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Tonight at 8:05pm EST, the Tigers and Rangers will square off in Game 1 of the American League Championship Series.
Tigers's ace Justin Verlander will take the ball in Arlington for Detriot and will face a terrific Rangers lineup. That lineup was arguably the best in baseball next to the Boston Red Sox and New York Yankees (who the Tigers sent home in five games).
The Rangers offense was 18% better than the AL average this past year. Partly, that's a function of their ballpark, where they average over 6 runs per game. However, the lineup is definitely viable away from Arlington, as they scored 4.4 runs per game on the road. In the case of Detriot, though, the Rangers offense fizzled, combining for an OPS+ of only 83 in their six games there this year.
The Tigers were no slouchers on offense, either, scoring 4.9 runs per game. However, the Rangers clearly have the advantage in this series when it comes to run scoring.
What about run prevention?
On the year, the Rangers appear to have been better in this area as well. However, the pitching staff's of both clubs has changed a bit since August. For one, Detriot now boasts Doug Fister as an outstanding compliment to Verlander. Over the last 30 days, Fister's Fielding Independent Pitching (FIP) is only 2.04, and his Expected FIP only 2.18.
The Rangers ousted the Rays in 4 games, but their run prevention was far from stellar. The Rays scored 21 runs over four games, and the Rangers actually had a negative run differential for the series (-5). C.J. Wilson, the Rangers Game 1 starter, was chased by the Rays early in the ALDS after giving up 3 home runs and 6 earned runs in only 5 innings.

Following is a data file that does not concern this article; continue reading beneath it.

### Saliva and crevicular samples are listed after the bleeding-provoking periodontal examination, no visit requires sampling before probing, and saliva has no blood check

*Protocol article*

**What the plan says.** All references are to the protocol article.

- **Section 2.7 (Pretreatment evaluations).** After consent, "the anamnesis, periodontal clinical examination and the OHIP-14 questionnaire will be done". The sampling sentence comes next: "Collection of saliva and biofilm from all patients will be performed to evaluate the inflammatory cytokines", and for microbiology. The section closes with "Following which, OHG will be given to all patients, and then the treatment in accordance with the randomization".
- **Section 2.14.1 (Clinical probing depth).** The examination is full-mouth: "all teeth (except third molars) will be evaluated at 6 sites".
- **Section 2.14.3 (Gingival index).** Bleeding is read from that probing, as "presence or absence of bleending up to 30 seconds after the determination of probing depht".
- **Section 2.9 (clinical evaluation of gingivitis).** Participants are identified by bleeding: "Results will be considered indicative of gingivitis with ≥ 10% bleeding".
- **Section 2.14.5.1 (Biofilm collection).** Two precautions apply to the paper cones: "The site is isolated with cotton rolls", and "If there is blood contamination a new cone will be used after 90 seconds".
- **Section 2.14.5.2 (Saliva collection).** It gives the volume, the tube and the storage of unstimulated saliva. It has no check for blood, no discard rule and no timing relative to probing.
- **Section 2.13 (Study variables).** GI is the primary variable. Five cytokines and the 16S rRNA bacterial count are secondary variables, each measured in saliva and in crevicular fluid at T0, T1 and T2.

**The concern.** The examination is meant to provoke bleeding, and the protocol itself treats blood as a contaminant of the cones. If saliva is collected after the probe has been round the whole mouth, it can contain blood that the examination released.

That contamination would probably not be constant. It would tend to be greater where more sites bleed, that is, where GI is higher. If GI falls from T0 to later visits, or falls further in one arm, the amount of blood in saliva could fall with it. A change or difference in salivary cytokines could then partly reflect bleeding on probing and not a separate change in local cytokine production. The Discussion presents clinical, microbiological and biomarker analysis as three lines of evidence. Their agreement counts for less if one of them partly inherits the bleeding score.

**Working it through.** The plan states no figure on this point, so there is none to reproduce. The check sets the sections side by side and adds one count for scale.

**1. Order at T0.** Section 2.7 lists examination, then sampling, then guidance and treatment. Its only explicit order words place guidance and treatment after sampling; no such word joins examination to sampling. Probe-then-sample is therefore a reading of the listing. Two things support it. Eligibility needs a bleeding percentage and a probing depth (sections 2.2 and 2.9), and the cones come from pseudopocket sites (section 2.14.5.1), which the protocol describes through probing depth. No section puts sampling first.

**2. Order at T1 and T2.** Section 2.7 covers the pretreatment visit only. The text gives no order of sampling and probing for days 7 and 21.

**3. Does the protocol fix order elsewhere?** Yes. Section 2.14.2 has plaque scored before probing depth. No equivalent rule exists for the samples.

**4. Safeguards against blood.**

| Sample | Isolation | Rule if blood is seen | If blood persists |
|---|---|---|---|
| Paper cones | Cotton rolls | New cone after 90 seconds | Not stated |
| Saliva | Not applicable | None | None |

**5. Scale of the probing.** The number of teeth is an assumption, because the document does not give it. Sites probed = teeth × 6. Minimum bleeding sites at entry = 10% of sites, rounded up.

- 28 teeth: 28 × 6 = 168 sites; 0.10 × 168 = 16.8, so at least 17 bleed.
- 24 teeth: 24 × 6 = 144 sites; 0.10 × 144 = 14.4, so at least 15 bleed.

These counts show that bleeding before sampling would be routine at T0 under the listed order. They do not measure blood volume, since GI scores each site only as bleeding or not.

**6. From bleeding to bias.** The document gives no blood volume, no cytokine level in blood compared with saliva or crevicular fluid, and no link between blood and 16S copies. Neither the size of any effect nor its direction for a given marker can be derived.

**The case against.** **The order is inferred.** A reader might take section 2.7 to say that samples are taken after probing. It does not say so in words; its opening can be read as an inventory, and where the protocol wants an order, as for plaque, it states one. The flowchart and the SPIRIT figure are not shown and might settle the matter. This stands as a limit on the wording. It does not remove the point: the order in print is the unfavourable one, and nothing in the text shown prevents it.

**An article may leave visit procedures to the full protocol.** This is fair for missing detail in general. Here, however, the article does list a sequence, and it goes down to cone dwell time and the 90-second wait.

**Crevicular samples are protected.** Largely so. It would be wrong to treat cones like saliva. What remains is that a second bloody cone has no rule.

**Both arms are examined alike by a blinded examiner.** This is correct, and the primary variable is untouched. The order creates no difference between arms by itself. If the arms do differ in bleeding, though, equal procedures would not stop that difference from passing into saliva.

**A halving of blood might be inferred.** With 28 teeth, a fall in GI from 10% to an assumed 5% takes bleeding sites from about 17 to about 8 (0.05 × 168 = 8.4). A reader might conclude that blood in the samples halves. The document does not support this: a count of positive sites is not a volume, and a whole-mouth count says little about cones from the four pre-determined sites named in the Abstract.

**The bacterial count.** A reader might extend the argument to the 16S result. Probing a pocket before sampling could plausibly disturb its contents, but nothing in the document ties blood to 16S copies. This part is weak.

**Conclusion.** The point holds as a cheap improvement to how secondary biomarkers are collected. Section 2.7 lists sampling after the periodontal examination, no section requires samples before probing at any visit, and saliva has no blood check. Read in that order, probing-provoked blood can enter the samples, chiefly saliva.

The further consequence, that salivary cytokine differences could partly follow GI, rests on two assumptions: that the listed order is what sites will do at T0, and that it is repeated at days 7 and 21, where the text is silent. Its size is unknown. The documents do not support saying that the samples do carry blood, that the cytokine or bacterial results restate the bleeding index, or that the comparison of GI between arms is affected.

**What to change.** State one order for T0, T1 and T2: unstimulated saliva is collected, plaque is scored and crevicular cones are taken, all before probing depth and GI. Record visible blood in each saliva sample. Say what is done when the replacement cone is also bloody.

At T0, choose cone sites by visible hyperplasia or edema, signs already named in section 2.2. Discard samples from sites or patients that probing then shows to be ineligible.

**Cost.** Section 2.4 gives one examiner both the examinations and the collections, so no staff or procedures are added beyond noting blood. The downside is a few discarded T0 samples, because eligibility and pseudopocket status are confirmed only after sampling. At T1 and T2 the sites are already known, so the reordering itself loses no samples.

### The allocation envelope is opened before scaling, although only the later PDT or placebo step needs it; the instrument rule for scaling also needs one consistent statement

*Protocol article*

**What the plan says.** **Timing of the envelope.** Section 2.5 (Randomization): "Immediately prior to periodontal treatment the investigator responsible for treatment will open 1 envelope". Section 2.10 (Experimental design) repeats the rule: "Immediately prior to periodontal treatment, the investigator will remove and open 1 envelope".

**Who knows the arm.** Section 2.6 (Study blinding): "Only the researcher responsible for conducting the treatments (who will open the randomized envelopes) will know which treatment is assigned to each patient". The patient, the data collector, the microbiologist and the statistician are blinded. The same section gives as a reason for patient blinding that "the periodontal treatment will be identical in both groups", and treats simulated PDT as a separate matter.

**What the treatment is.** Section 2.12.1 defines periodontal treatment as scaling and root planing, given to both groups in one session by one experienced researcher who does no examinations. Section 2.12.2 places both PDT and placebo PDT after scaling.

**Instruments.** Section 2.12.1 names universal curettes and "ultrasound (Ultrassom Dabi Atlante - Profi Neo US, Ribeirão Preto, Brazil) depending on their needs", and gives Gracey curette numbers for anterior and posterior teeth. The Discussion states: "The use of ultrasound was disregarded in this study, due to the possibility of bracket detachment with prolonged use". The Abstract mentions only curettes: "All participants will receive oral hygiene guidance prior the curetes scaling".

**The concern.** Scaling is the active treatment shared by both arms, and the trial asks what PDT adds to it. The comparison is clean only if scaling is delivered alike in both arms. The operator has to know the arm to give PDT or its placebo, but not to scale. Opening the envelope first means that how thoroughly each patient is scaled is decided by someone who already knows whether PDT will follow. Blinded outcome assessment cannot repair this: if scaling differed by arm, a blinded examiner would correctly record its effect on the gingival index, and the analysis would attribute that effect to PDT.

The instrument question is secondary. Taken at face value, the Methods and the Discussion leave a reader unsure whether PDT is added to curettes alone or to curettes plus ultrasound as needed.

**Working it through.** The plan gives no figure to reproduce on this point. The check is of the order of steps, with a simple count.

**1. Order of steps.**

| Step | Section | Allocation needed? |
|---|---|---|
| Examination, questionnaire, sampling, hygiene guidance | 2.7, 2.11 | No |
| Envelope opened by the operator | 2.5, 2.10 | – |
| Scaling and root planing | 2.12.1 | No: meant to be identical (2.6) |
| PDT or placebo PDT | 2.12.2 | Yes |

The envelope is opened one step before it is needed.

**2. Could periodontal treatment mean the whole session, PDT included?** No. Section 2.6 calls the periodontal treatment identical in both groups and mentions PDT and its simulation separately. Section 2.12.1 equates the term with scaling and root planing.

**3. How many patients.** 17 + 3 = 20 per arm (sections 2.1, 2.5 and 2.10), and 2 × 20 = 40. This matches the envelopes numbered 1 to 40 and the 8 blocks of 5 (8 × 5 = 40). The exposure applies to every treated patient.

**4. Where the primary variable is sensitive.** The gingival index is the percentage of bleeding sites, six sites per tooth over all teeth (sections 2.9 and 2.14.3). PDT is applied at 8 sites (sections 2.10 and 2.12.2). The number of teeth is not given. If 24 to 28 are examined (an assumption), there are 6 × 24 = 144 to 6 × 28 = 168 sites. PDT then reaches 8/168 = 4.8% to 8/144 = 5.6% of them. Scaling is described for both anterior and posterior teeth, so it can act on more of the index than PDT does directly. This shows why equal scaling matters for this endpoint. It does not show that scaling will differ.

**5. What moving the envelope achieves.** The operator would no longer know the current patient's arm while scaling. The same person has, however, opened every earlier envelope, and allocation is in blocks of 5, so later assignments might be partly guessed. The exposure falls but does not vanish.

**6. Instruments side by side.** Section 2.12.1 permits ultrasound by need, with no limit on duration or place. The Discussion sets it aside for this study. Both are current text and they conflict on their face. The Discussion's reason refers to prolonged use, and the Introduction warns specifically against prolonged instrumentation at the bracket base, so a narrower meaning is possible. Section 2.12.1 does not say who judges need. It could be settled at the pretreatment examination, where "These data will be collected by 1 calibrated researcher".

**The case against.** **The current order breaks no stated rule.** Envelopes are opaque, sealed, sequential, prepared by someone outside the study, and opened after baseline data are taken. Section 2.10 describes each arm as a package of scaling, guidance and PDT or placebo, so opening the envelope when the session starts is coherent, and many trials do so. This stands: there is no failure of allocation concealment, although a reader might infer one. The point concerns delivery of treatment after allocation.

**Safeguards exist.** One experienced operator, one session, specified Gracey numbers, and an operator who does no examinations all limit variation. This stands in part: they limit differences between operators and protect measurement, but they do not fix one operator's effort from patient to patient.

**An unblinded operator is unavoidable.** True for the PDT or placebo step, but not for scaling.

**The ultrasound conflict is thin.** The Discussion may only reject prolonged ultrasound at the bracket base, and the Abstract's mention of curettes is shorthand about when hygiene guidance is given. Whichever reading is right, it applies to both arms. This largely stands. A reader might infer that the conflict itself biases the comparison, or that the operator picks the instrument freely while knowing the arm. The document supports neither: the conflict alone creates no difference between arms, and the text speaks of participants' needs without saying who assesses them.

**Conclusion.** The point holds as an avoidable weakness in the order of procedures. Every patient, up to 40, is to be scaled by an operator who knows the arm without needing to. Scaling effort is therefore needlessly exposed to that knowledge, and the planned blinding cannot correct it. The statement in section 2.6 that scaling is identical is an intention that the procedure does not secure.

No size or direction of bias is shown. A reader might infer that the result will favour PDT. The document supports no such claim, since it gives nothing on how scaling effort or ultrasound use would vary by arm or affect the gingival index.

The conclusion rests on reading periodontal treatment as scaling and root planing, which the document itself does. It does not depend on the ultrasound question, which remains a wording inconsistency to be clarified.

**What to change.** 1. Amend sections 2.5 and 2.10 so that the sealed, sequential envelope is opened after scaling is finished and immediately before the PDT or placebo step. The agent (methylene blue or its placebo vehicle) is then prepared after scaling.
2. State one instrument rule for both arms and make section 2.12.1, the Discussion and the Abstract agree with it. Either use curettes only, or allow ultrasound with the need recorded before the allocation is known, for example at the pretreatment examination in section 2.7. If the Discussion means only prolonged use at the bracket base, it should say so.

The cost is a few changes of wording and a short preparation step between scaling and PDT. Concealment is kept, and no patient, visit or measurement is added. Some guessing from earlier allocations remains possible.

Wilson was tremendous on the year, so as with many things in the playoffs we can chalk that up to randomness, just as Verlander's performance against the Yankees was far from what we would have expected and should expect in this series.
The key, as with the last series for the Tigers, will be the extent to which they can limit base runners and home runs by the Rangers. The Tigers did a pretty good during the regular season, but not so great against the Yankees. (As a team, the Tigers actually had a -11 run differential for that series). The Tigers were a bit better than average at preventing home runs, but Verlander and Fister posted HR/FB ratios of 8.8% and 7.5% respectively. However, those ratios jumped when pitching on the road. That's not good news given how home run friendly Texas can be.
Given that the Rangers hold home-field advantage, it will be harder for the Tigers to pull this off over seven games. They will have to take at least one game on the road, which they proved they could do against the Yankees and their vaunted offense, and hold serve at home. The Tigers won the regular season series against the Rangers, 6 games to 3, and posted a +5 run differential. More importantly, they took two out of three games in Arlington. However, the Rangers averaged 5 runs per game in those three games, scoring 7 runs twice.
I still think the Rangers are the favorite, but given it's a seven-game series I think these teams are closer than some, and the seasonal statistics, may suggest. Verlander and Fister were two of the most consistent starters in all of baseball this year, so the odds are the Tigers will get good to great starts from them throughout the series.
Still, the Rangers hold home field, and that might be difference maker. I'll say the Rangers advance to the World Series, 4 games to 3, but it's a very close series.
Graphic Guide: League average is scaled to 100. Scores higher than 100 indicate performance better than league average, less than 100 indicates performance worse than league average regardless of the statistic. For example, if a team has a FIP of 110% on the graph their actual FIP is 10% better than league average.
Statistics have not been park adjusted, but are adjusted for each team's respective league.
RS/G: Runs Scored per Game
wOBA: Weighted On-base Average
OBP: On-base Percentage
HR/FB: Home run to Fly Ball Ratio
RA/G: Runs Against per Game
tERA: True Runs Allowed
SIERA: Skill-Interactive Earned Run Average (FanGraphs' version)
K/BB: Strikeouts to Walk Ratio
HR/FB: Home run to Fly Ball Ratio